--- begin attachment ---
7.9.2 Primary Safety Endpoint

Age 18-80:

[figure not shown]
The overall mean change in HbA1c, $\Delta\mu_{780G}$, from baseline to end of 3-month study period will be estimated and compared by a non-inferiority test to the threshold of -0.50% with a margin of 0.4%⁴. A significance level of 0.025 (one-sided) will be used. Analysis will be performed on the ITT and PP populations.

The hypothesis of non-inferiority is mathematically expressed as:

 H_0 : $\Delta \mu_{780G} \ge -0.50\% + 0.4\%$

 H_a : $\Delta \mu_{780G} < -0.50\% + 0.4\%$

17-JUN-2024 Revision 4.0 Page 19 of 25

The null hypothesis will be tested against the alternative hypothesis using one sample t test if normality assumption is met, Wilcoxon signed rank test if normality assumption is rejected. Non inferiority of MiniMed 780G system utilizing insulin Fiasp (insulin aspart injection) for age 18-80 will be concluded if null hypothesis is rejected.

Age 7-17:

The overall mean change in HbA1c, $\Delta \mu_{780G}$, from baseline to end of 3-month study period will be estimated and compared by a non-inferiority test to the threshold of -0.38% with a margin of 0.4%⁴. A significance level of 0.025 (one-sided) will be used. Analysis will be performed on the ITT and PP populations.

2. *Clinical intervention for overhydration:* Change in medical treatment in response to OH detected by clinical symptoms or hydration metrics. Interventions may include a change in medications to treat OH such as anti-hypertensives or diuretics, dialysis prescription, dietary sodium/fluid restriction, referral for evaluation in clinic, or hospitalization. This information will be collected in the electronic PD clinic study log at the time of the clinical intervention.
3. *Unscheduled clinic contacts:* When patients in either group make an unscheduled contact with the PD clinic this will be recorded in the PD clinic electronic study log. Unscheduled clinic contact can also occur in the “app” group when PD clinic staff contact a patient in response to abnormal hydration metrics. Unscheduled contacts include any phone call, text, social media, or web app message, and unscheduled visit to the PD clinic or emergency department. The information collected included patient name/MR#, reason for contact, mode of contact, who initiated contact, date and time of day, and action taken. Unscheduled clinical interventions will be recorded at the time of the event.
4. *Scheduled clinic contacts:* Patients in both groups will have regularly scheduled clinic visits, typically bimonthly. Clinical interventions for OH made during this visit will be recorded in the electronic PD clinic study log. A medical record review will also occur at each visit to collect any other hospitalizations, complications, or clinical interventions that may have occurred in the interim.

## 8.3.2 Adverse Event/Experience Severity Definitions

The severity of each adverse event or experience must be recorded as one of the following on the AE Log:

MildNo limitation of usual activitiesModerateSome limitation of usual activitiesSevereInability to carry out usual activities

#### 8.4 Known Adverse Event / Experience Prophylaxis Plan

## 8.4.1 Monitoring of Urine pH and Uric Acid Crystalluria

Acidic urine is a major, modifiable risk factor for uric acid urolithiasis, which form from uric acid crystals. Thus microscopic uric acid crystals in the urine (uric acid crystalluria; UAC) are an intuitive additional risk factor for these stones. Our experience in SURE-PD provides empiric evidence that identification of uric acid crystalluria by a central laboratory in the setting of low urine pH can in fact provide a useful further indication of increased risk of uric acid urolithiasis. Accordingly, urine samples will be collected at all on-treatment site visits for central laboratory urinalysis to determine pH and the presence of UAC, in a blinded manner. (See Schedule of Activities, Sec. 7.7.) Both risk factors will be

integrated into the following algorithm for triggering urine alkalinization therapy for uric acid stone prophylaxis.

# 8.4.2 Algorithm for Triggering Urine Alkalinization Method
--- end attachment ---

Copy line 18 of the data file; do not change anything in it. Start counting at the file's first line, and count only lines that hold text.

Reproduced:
#### 8.4 Known Adverse Event / Experience Prophylaxis Plan